Mutations in RAS and various other components of the RAS signaling pathways are among the most common genetic alterations in human cancers and have also been identified in several developmental syndromes such as Noonan syndrome, Costello syndrome and cardiofaciocutaneous syndrome. The three human RAS oncogenes (H‐RAS, N‐RAS, and K‐RAS) encode highly related 188-189 amino acid proteins. They are canonical members of a large superfamily consisting of more than 150 cellular members of small monomeric GTPase proteins, which function as ‘molecular switches’ in a number of signaling pathways that regulate vital cellular functions. Like other GTP-binding proteins, RAS cycles between the inactive GDP and the active GTP bound forms through conformational changes near the nucleotide-binding site localized to the switch I and switch II regions. Over the past few decades, it has become clear that the activity or the oncogenic potential of RAS is dependent on the non-receptor tyrosine kinase Src to regulate essential cellular pathways for proliferation, differentiation and survival of eukaryotic cells. However, the precise molecular interplay between RAS and Src remains an outstanding mystery. Understanding the molecular mechanisms governing RAS will provide invaluable insights into the fundamental processes in cell biology and the pathogenesis of many forms of human cancer as well as numerous developmental syndromes.
View all publications on PubMed
Inhibition of SHP2-mediated dephosphorylation of Ras suppresses oncogenesis.
Bunda S, Burrell K, Heir P, Zeng L, Alamsahebpour A, Kano Y, Raught B, Zhang ZY, Zadeh G, Ohh M.
Nature Communications. 2015 Nov 30;6:8859. Read
Src promotes GTPase activity of Ras via tyrosine 32 phosphorylation.
Bunda S, Heir P, Srikumar T, Cook JD, Burrell K, Kano Y, Lee JE, Zadeh G, Raught B, Ohh M.
Proc Natl Acad Sci U S A. 2014 Sep 9;111(36):E3785-94. Read
Hypoxia promotes ligand-independent EGFR signaling via HIF-mediated upregulation of caveolin-1.
Wang Y, Roche O, Xu C, Moriyama EH, Heir P, Chung J, Roos FC, Chen Y, Finak G, Milosevic M, Wilson BC, Teh BT, Park M, Irwin MS, Ohh M.
Proc Natl Acad Sci U S A. 2012 Mar 27;109(13):4892-7. *Comment in Nature Reviews Cancer. 2012 Apr;12(5):320. Read
Tumor strengths and frailties: Cancer SUMmOns Otto's metabolism.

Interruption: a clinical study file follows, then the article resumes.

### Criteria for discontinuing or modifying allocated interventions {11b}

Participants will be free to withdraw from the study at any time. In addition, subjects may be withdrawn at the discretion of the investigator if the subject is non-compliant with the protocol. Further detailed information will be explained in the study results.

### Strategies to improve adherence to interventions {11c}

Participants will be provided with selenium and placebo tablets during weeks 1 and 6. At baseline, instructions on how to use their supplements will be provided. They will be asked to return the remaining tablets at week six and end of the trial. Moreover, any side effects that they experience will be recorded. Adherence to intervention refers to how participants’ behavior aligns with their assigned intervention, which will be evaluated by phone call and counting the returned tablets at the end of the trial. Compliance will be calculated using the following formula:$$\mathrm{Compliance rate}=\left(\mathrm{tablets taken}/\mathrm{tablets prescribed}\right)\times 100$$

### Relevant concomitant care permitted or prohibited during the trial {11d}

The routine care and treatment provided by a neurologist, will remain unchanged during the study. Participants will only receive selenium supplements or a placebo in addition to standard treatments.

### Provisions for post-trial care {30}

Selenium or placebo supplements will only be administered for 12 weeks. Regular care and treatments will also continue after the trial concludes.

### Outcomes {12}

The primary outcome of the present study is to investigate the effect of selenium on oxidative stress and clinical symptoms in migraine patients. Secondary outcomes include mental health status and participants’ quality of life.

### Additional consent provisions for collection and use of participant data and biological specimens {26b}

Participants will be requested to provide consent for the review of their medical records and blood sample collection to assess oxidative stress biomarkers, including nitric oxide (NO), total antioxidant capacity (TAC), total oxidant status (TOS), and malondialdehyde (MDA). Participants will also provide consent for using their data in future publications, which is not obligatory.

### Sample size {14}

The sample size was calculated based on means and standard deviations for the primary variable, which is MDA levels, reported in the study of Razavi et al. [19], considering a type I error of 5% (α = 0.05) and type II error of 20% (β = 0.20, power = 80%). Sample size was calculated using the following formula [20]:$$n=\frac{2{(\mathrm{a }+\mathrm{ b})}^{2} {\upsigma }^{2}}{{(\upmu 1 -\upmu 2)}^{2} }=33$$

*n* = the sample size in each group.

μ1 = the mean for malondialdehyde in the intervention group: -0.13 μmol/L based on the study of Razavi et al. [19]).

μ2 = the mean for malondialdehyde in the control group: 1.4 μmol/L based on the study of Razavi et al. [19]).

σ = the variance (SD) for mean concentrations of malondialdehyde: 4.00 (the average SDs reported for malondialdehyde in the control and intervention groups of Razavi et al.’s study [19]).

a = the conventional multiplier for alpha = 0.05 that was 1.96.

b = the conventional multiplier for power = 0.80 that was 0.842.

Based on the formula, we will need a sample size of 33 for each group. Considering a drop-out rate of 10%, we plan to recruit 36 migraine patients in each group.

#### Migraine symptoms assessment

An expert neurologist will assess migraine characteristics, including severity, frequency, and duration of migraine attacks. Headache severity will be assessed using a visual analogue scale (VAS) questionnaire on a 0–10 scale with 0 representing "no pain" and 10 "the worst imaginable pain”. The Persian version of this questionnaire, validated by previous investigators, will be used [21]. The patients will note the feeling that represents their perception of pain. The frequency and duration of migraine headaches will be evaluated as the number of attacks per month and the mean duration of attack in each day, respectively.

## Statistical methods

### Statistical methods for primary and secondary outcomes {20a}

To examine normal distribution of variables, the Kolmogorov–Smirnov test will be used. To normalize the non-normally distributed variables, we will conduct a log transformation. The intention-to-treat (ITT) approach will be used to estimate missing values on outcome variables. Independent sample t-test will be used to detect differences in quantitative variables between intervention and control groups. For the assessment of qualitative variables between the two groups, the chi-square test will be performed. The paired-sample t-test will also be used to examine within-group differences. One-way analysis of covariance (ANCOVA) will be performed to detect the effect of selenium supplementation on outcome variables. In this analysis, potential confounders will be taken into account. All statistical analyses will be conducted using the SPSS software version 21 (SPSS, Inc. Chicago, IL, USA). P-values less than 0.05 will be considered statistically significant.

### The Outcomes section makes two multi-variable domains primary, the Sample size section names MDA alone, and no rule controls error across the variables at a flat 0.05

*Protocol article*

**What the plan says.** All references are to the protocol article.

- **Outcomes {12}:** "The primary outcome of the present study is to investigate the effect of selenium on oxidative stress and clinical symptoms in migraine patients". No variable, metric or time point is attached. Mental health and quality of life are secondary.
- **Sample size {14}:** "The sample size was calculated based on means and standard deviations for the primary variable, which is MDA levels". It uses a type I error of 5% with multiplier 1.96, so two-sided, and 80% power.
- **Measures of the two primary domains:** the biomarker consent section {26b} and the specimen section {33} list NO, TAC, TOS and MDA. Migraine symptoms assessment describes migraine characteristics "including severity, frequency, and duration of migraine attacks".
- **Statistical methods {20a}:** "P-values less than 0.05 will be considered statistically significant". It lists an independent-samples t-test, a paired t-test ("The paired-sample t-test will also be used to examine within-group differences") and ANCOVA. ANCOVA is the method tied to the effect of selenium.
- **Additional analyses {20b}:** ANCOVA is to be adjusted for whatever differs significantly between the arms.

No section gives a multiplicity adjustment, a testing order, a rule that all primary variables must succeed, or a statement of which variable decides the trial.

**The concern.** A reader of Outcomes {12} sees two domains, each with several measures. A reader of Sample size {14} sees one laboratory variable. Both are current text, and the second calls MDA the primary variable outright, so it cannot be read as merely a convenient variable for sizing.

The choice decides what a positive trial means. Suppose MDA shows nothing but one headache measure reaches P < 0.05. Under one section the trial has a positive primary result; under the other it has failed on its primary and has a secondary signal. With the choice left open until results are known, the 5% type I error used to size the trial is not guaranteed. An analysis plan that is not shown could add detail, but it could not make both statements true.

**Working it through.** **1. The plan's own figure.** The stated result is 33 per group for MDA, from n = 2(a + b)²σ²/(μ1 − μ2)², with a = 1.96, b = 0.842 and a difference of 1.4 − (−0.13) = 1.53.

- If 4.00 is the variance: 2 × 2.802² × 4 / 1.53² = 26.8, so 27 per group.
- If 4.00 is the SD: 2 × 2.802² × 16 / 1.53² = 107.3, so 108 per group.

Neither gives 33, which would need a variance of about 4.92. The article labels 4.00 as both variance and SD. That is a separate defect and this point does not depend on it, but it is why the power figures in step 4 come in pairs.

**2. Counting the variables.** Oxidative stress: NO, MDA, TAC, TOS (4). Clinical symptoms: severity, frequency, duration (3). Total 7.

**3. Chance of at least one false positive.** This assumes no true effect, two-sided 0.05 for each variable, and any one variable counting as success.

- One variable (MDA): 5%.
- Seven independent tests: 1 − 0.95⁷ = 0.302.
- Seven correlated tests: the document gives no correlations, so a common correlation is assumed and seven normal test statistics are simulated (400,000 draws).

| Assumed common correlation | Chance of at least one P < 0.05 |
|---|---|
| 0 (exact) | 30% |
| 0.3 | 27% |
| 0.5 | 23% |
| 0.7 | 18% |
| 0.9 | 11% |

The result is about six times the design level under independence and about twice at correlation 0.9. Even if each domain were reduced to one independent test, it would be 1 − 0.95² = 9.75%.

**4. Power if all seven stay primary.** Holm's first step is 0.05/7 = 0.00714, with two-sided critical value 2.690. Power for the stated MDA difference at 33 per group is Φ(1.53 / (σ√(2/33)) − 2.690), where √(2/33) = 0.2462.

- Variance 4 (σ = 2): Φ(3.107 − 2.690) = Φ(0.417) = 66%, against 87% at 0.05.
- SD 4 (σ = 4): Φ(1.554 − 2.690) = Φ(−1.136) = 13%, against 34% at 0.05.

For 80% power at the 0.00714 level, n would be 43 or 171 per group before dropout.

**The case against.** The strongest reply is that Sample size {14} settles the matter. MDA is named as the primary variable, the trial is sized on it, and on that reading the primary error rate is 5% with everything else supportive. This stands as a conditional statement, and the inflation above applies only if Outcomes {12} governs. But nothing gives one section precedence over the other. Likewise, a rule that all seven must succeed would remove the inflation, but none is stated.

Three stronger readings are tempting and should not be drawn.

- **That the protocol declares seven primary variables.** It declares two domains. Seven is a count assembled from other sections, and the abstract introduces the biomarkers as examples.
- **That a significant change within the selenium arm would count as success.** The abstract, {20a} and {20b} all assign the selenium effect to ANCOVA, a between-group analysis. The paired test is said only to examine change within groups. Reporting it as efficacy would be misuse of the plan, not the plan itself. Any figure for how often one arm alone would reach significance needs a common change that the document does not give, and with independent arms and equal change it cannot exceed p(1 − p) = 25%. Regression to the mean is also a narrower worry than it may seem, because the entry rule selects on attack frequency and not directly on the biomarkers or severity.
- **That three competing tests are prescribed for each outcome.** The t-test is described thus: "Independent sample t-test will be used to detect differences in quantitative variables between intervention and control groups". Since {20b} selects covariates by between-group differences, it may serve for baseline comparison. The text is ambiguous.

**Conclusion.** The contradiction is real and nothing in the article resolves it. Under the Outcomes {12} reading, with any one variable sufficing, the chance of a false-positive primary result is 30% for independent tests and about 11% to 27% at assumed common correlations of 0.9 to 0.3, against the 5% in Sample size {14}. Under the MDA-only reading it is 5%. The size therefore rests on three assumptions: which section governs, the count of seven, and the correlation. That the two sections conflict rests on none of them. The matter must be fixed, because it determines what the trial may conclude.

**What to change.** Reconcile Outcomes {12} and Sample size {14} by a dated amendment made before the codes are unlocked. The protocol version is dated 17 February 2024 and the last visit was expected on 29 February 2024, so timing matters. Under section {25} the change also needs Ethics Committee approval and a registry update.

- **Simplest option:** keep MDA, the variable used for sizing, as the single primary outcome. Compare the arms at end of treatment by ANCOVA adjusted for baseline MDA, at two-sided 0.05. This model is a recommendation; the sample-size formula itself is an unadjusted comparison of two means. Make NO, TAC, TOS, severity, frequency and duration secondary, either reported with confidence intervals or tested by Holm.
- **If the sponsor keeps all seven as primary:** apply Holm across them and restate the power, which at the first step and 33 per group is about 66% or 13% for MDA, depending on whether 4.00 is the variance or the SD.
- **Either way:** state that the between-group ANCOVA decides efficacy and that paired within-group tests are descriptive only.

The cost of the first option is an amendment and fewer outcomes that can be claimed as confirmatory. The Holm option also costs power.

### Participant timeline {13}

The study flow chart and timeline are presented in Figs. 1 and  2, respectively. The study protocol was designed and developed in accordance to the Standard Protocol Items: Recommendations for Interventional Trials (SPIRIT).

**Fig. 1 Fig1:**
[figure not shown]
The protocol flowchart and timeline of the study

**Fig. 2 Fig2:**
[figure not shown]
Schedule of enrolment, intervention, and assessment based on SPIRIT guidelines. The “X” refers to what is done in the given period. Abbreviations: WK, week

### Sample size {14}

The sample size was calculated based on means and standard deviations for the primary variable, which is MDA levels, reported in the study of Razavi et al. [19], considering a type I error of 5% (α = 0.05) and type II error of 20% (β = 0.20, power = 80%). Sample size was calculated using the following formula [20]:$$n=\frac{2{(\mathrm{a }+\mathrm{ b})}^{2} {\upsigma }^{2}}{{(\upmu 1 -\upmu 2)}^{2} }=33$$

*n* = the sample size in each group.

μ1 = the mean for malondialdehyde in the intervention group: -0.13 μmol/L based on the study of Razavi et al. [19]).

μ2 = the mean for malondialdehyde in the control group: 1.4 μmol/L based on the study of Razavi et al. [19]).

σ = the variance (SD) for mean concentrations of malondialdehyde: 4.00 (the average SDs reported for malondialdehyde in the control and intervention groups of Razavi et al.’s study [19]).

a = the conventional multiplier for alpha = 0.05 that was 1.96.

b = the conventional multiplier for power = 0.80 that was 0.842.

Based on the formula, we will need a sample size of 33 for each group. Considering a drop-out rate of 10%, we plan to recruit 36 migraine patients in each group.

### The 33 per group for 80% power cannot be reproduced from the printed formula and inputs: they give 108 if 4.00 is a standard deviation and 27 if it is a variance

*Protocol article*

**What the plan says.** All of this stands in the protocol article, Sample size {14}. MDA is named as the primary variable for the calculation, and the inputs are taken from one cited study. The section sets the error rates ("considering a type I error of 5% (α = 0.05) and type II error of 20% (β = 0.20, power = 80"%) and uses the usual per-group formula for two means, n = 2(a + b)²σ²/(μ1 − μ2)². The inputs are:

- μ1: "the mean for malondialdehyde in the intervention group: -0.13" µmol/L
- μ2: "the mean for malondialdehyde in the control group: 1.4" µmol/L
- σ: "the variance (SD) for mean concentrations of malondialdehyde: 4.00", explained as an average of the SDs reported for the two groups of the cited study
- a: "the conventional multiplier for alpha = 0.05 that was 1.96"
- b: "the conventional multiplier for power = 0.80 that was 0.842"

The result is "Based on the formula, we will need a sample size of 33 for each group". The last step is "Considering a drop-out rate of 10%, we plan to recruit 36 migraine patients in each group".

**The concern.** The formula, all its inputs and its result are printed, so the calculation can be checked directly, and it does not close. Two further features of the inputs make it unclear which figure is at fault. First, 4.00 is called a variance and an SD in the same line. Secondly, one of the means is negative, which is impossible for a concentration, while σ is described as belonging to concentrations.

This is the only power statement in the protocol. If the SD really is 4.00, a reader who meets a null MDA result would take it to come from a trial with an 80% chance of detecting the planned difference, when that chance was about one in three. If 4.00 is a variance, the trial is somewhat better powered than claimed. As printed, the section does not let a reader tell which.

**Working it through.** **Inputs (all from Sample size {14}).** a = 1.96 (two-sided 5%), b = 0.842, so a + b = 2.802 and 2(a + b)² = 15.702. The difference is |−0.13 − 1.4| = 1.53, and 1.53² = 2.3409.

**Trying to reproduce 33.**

Nature Medicine. 2012 Jan 6;18(1):30-1. Read
Loss of JAK2 regulation via VHL-SOCS1 E3 ubiquitin heterocomplex underlies Chuvash polycythemia.
Russell RC, Sufan RI, Zhou B, Roche O, Sybingco SS, Bunda S, Heathcote SA, Richmond TD, Heir P, Chow VWK, Hickey MM, Fuller FH, Barber DL, Cheresh DA, Simon MC, Kim WY, Irwin MS, Ohh M.
Nature Medicine. 2011 Jun 19;17(7):845-53. Read
NEDD8 pathways in cancer, sine quibus non.
Watson IR, Irwin MS, Ohh M.
Cancer Cell. 2011 Feb 15;19(2):168-76. Read
Germline CBL mutations cause developmental abnormalities and predispose to juvenile myelomonocytic leukemia.
Niemeyer CM, Kang M, Shin DH, Furlan I, Erlacher M, Bunin NJ, Bunda S, Finklestein JZ, Mehta P, Schmid I, Kropshofer G, Corbacioglu S, Lang PJ, Klein C, Schlegel PG, Heinzmann A, Stary J, van den Heuvel-Eibrink MM, Hasle H, Locatelli F, Sakai D, Archambeault S, Chen L, Russell RC, Sybingco SS, Ohh M, Braun BS, Flotho C, Loh ML.
Nature Genetics. 2010 Sep;42(9):794-800. Read
Regulation of endocytosis via the oxygen-sensing pathway.
Wang Y, Roche O, Yan M, Finak G, Evans AJ, Metcalf JL, Hast BE, Hanna SC, Wondergem B, Furge KA, Irwin MS, Kim WY, Teh BT, Grinstein S, Park M, Marsden PA, Ohh M.
Nature Medicine. 2009 Mar;15(3):319-24. *Comment in Nature Medicine. 2009 Mar;15(3):246-7. Read
HIFalpha targeted for VHL-mediated destruction by proline hydroxylation: implications for O2 sensing.
Ivan M, Kondo K, Yang H, Kim W, Valiando J, Ohh M, Salic A, Kirscher MW, Asara JM, Lane WS, Kaelin WG Jr.
Science. 2001 Apr 20;292(5516):464-8. *Comment in Science. 2001 Apr20;292(5516):119-51. Read
Ubiquitination of HIF requires direct binding to the beta-domain of the von Hippel-Lindau protein.
Ohh M, Park CW, Ivan M, Hoffman MA, Kim T-Y, Huang LE, Pavletich N, Chau V, Kaelin WG Jr.
Nature Cell Biology. 2000 Jul;2(7):423-7. Read
The von Hippel-Lindau tumor suppressor protein is required for proper assembly of an extracellular fibronectin matrix.
Ohh M, Yauch RL, Lonergan KM, Whaley JM, Stemmer-Rachamimov A, Louis DN, Gavin BJ, Kley N, Kaelin WG Jr, Iliopoulos O.
Molecular Cell. 1998 Jun;1(7):959-68. Read